Author: Warren Town, Director of Industrial Strategy
You would think that the news this month that the NHS will receive a cash injection from the Government would be welcomed, especially when it is predicted that the overspend will be more - much more - than predicted.
The problem is that there is a ‘but’. There is always a ‘but’, but in this case any doubt is something we cannot and should not ignore.
As the saying goes, ‘You do not get something for nothing’ and the ‘cash injection’ is not an exception to this rule.
Yes, the NHS will get more cash. Yes, it will be welcome. But will it make a difference?
The Tories are determined to make every penny count even if this means that you throw caution and sense to the wind to score questionable brownie points over the remnants of any political opposition.
So, an announcement to inject some cash into the NHS must be a good thing. After all, we all know the NHS could do with more investment.
But look closely at where this money comes from. Look behind the rhetoric and the grandstanding and a stark and disturbing truth emerges.
The money is not a new cash injection but a‘re-management’ of the existing budgets for other equally worthy causes.
What monies you take away from public health and education you use to grandstand and try to convince Joe Public that you are a caring government, sympathetic to the needs of the electorate.
And so to fund your political rhetoric you rob the coffers of money to stop smoking, tackle obesity, care for the elderly and educate the young.
Sound familiar? It should do as this is what governments have done for years to hoodwink the public into thinking they are caring and understand the value of the NHS.
But let’s look at what will be lost by this ‘generous act’.
It is now a major concern that obesity is at a level that in the future it will overtake many other chronic diseases and will be the root cause of ill health. Already, it is estimated that a third of adults and a quarter of children aged between 2 and 10 are overweight and obese.
Simons Stevens, the chief executive of the NHS, is quoted as saying:
“If as a nation we keep putting on the lbs around the waistline, we are piling on the £s in terms of future taxes needed to keep the NHS afloat.”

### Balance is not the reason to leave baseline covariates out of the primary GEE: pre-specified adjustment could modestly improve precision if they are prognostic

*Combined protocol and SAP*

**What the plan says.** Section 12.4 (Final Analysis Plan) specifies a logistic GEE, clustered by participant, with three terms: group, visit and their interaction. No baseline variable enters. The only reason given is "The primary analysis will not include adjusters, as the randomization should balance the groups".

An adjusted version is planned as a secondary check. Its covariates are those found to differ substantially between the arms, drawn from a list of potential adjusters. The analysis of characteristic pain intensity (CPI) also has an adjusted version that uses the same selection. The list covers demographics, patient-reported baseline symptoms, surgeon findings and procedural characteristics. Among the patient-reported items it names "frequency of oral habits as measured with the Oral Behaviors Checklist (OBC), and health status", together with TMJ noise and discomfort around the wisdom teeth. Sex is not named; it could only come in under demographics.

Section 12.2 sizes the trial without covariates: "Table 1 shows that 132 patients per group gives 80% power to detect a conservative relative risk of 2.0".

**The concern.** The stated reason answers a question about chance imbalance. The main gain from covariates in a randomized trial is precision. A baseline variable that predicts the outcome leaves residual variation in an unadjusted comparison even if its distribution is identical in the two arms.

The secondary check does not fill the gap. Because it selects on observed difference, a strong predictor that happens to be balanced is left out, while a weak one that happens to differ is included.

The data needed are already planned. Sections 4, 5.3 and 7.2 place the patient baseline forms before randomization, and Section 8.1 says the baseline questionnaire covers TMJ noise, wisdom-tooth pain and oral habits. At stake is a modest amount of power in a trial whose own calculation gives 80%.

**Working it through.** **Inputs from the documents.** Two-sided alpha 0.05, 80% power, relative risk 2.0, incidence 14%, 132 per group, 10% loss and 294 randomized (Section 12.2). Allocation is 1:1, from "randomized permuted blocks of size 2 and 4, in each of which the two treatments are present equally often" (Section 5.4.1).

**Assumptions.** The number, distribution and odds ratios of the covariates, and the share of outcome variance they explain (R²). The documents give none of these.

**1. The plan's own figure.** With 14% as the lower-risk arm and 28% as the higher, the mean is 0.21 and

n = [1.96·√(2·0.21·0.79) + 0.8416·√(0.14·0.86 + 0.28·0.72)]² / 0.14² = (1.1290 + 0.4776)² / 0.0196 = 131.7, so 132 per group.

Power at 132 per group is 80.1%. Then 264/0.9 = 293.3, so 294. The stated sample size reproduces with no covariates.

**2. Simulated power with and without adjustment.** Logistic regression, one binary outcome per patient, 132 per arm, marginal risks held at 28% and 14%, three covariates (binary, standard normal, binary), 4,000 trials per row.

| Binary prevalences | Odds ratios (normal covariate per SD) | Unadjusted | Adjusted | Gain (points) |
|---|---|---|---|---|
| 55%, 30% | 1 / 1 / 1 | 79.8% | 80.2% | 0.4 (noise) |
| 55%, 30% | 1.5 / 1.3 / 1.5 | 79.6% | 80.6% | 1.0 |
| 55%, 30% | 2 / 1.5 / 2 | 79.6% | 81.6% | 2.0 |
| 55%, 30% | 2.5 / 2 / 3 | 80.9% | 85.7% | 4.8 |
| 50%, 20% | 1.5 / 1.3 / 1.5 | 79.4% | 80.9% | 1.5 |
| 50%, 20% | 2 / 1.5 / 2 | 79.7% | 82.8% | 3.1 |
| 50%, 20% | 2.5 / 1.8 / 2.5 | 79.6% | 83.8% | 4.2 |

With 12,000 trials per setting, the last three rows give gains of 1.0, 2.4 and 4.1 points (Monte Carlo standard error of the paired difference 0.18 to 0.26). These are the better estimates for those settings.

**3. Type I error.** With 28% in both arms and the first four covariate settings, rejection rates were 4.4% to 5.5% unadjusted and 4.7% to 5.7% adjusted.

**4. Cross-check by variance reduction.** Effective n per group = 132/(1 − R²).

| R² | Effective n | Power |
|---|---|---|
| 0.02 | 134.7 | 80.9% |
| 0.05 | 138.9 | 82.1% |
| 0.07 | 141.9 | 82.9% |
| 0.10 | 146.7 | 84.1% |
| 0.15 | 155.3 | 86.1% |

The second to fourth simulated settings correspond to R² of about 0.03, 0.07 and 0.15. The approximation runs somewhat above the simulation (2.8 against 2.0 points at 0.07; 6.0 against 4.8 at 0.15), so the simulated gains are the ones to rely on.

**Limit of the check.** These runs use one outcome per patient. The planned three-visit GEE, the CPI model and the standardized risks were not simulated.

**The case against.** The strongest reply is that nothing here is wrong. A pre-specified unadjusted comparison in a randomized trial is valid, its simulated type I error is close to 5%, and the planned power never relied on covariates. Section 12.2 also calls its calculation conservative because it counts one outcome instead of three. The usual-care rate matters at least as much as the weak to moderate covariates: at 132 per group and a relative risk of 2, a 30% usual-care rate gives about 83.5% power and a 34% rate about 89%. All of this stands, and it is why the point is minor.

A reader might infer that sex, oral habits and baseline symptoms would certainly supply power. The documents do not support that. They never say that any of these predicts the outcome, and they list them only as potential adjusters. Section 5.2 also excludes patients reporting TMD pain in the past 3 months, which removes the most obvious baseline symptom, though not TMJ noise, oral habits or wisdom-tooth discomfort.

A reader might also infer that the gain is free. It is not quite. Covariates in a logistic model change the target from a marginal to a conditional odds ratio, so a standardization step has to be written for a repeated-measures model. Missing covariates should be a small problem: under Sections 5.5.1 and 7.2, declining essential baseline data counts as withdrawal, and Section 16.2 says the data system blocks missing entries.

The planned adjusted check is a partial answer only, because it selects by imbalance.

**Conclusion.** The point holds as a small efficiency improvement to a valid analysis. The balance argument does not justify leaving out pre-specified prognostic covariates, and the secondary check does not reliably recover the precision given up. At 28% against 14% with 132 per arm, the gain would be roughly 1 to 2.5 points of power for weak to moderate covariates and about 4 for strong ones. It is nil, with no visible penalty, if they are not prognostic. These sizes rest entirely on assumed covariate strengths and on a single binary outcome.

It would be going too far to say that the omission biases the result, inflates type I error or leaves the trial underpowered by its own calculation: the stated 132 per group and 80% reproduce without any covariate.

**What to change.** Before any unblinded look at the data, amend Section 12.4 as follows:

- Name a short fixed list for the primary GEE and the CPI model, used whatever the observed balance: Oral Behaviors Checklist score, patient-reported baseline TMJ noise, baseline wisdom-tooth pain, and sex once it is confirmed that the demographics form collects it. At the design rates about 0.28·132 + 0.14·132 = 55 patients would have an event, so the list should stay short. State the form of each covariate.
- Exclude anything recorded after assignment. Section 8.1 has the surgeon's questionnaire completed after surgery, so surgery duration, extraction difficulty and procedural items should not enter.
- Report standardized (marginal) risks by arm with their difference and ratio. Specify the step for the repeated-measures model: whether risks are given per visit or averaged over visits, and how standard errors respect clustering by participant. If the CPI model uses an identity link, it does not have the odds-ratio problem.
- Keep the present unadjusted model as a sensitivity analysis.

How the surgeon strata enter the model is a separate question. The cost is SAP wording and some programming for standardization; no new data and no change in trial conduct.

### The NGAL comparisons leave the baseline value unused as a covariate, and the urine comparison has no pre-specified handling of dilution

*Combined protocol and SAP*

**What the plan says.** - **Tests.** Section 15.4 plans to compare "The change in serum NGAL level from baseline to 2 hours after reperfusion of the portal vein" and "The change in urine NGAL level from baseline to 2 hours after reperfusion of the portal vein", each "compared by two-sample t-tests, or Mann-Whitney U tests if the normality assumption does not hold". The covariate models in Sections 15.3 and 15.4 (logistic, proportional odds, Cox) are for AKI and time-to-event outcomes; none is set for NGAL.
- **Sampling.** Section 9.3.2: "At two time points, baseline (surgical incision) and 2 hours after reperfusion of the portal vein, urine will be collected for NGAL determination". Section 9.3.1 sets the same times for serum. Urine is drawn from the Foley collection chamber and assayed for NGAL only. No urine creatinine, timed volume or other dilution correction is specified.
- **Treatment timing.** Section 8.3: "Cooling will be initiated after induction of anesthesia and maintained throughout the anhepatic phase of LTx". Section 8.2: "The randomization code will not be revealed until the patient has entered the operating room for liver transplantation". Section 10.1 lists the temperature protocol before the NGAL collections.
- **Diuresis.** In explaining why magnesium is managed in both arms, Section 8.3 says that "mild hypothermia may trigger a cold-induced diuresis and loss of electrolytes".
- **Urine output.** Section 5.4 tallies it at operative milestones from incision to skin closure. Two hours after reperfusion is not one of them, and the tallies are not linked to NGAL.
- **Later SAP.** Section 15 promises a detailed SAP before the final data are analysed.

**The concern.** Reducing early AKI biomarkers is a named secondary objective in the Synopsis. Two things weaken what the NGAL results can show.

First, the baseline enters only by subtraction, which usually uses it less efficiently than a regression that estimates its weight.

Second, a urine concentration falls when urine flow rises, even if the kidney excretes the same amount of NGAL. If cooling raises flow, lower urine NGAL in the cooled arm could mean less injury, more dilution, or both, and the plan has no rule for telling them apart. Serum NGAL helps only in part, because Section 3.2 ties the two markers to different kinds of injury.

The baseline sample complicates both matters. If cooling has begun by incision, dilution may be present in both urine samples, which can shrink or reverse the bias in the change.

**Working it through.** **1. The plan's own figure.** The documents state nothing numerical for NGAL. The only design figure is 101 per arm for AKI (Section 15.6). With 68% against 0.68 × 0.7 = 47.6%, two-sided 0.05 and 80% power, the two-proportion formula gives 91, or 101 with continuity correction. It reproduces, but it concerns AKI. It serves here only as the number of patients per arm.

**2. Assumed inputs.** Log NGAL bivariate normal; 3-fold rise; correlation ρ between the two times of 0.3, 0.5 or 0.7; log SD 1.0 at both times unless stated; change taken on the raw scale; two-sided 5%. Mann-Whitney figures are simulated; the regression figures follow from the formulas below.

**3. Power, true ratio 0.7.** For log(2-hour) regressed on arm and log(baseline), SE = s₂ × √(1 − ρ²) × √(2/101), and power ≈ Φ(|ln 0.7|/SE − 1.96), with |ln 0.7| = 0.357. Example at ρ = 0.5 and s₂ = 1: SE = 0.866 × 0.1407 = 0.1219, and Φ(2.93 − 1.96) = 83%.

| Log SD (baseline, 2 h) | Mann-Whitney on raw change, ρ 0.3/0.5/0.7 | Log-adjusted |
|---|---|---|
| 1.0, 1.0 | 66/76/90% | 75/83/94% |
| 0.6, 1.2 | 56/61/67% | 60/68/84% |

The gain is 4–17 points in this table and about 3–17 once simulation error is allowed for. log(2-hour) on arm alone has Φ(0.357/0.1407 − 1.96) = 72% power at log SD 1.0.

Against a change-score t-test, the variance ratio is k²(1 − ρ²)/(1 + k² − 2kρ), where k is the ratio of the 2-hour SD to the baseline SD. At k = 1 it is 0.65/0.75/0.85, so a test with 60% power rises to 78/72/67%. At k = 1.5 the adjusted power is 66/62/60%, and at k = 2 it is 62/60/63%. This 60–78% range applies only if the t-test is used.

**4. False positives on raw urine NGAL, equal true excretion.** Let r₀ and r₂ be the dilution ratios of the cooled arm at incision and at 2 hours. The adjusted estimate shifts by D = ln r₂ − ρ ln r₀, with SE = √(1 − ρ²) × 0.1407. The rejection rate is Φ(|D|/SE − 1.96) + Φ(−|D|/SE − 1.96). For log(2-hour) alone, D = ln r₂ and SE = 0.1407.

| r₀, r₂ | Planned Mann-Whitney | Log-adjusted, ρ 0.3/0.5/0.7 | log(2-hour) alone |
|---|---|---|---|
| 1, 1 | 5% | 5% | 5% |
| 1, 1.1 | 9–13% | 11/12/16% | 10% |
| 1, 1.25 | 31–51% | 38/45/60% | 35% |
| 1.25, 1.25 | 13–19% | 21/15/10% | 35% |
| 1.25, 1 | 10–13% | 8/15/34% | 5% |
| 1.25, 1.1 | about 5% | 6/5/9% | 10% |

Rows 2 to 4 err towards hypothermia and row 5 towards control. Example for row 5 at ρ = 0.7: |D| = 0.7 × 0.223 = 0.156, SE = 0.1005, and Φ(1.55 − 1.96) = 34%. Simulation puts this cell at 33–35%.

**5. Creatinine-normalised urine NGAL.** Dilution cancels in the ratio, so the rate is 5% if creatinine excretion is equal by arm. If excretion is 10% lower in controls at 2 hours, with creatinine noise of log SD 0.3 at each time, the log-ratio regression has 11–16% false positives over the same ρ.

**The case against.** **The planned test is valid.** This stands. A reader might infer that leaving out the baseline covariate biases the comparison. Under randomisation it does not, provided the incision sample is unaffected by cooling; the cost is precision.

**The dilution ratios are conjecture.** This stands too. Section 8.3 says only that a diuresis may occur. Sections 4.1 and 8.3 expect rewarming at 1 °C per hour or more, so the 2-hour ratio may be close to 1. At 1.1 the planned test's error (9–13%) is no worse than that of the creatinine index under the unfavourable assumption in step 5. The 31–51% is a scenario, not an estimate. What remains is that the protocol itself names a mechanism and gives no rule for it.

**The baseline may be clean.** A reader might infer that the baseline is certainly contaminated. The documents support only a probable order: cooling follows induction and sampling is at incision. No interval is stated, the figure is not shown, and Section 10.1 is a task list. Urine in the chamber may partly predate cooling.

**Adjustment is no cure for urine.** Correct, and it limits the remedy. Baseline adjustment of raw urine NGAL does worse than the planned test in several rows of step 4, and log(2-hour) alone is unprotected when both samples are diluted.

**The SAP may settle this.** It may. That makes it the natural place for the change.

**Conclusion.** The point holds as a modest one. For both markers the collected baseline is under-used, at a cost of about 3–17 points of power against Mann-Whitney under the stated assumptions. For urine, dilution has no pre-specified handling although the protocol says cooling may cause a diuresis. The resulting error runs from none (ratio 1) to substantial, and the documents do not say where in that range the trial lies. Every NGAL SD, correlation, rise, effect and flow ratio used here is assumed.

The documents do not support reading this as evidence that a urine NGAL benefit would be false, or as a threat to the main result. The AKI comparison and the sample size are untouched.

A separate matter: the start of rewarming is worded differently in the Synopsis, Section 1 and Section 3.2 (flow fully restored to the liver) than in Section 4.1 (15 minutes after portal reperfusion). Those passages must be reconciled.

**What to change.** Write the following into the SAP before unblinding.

By cutting the money needed to tackle obesity that is linked to heart disease, diabetes, musculoskeletal disorders, depression and anxiety, is storing up more expense for the future as the problem increases and little is done to stop it or to promote healthy living.
If it costs the NHS £5.1 billion to address obesity in 2006/7, then just think what it will be in 2016/7 without the money to encourage a change in attitudes.
Even if we take the view that we have done much to reduce smoking, the evidence is that any reduction is now at a plateau and any further increase in the tax will not be sufficient to reduce the incidence further. So thanks to Osborne for taking away the money from this initiative and thanks for storing up more expense for the future as many, especially the young, take up puffing on a ‘cancer stick’.
But the rot does not stop here. Recent studies found that the numbers who are considered malnourished has increased. In a study in Salford alone it was found that out of a population of 35,000 aged 65 or over, 14% - that is 5000 - may be at risk of malnutrition.
These are the most vulnerable in the population who may not have family or friends or neighbours to help. Who may rely on a health visitor or a local charity to keep an eye on them.
By cutting the money needed to help the aged and the vulnerable, we are merely redirecting the problem to the NHS yet again.
So when you see the headline that the NHS has been given more cash, just think where that came from and think carefully what it means for the future.